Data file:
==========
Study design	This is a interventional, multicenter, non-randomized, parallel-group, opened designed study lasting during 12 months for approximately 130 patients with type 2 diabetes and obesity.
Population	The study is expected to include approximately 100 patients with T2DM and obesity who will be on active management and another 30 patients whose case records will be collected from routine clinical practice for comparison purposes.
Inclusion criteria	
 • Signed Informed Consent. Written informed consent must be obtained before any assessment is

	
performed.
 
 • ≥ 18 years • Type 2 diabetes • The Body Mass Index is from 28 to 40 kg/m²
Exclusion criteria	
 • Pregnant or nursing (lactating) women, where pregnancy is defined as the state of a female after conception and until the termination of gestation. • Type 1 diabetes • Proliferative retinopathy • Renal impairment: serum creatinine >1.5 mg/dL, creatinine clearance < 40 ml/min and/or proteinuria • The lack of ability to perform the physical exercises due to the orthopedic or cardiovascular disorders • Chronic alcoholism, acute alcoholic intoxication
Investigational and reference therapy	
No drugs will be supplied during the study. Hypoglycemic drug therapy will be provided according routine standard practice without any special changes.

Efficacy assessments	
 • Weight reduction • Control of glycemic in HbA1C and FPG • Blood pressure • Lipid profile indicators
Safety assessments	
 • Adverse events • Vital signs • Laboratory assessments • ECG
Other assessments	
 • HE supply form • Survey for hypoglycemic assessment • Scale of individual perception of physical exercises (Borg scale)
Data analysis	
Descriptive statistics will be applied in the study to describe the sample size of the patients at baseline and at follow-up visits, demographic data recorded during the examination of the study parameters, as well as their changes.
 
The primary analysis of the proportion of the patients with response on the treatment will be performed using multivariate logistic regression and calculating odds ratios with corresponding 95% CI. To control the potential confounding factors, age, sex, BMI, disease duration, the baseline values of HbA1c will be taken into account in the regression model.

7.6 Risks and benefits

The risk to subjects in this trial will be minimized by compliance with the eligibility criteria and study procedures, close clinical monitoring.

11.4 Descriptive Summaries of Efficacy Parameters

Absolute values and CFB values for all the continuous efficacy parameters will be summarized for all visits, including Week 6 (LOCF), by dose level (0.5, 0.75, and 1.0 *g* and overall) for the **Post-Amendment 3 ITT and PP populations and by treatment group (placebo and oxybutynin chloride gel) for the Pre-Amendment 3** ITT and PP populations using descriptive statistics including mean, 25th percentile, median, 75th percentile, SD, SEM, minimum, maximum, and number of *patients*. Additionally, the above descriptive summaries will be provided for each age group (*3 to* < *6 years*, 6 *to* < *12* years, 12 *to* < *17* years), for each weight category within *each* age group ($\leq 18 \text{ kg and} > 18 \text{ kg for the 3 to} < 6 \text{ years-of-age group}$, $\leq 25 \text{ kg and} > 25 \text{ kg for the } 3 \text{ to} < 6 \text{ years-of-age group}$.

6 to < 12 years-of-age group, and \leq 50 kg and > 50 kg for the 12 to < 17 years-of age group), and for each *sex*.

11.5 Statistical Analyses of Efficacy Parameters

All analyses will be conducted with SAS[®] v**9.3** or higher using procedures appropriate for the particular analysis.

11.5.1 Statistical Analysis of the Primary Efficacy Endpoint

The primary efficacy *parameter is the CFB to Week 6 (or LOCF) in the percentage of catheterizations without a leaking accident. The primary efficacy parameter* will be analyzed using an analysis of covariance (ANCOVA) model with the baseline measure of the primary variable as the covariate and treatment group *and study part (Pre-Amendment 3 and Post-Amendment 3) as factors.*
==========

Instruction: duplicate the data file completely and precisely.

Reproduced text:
Study design	This is a interventional, multicenter, non-randomized, parallel-group, opened designed study lasting during 12 months for approximately 130 patients with type 2 diabetes and obesity.
Population	The study is expected to include approximately 100 patients with T2DM and obesity who will be on active management and another 30 patients whose case records will be collected from routine clinical practice for comparison purposes.
Inclusion criteria	
 • Signed Informed Consent. Written informed consent must be obtained before any assessment is

	
performed.
 
 • ≥ 18 years • Type 2 diabetes • The Body Mass Index is from 28 to 40 kg/m²
Exclusion criteria	
 • Pregnant or nursing (lactating) women, where pregnancy is defined as the state of a female after conception and until the termination of gestation. • Type 1 diabetes • Proliferative retinopathy • Renal impairment: serum creatinine >1.5 mg/dL, creatinine clearance < 40 ml/min and/or proteinuria • The lack of ability to perform the physical exercises due to the orthopedic or cardiovascular disorders • Chronic alcoholism, acute alcoholic intoxication
Investigational and reference therapy	
No drugs will be supplied during the study. Hypoglycemic drug therapy will be provided according routine standard practice without any special changes.

Efficacy assessments	
 • Weight reduction • Control of glycemic in HbA1C and FPG • Blood pressure • Lipid profile indicators
Safety assessments	
 • Adverse events • Vital signs • Laboratory assessments • ECG
Other assessments	
 • HE supply form • Survey for hypoglycemic assessment • Scale of individual perception of physical exercises (Borg scale)
Data analysis	
Descriptive statistics will be applied in the study to describe the sample size of the patients at baseline and at follow-up visits, demographic data recorded during the examination of the study parameters, as well as their changes.
 
The primary analysis of the proportion of the patients with response on the treatment will be performed using multivariate logistic regression and calculating odds ratios with corresponding 95% CI. To control the potential confounding factors, age, sex, BMI, disease duration, the baseline values of HbA1c will be taken into account in the regression model.

7.6 Risks and benefits

The risk to subjects in this trial will be minimized by compliance with the eligibility criteria and study procedures, close clinical monitoring.

11.4 Descriptive Summaries of Efficacy Parameters

Absolute values and CFB values for all the continuous efficacy parameters will be summarized for all visits, including Week 6 (LOCF), by dose level (0.5, 0.75, and 1.0 *g* and overall) for the **Post-Amendment 3 ITT and PP populations and by treatment group (placebo and oxybutynin chloride gel) for the Pre-Amendment 3** ITT and PP populations using descriptive statistics including mean, 25th percentile, median, 75th percentile, SD, SEM, minimum, maximum, and number of *patients*. Additionally, the above descriptive summaries will be provided for each age group (*3 to* < *6 years*, 6 *to* < *12* years, 12 *to* < *17* years), for each weight category within *each* age group ($\leq 18 \text{ kg and} > 18 \text{ kg for the 3 to} < 6 \text{ years-of-age group}$, $\leq 25 \text{ kg and} > 25 \text{ kg for the } 3 \text{ to} < 6 \text{ years-of-age group}$.

6 to < 12 years-of-age group, and \leq 50 kg and > 50 kg for the 12 to < 17 years-of age group), and for each *sex*.

11.5 Statistical Analyses of Efficacy Parameters

All analyses will be conducted with SAS[®] v**9.3** or higher using procedures appropriate for the particular analysis.

11.5.1 Statistical Analysis of the Primary Efficacy Endpoint

The primary efficacy *parameter is the CFB to Week 6 (or LOCF) in the percentage of catheterizations without a leaking accident. The primary efficacy parameter* will be analyzed using an analysis of covariance (ANCOVA) model with the baseline measure of the primary variable as the covariate and treatment group *and study part (Pre-Amendment 3 and Post-Amendment 3) as factors.*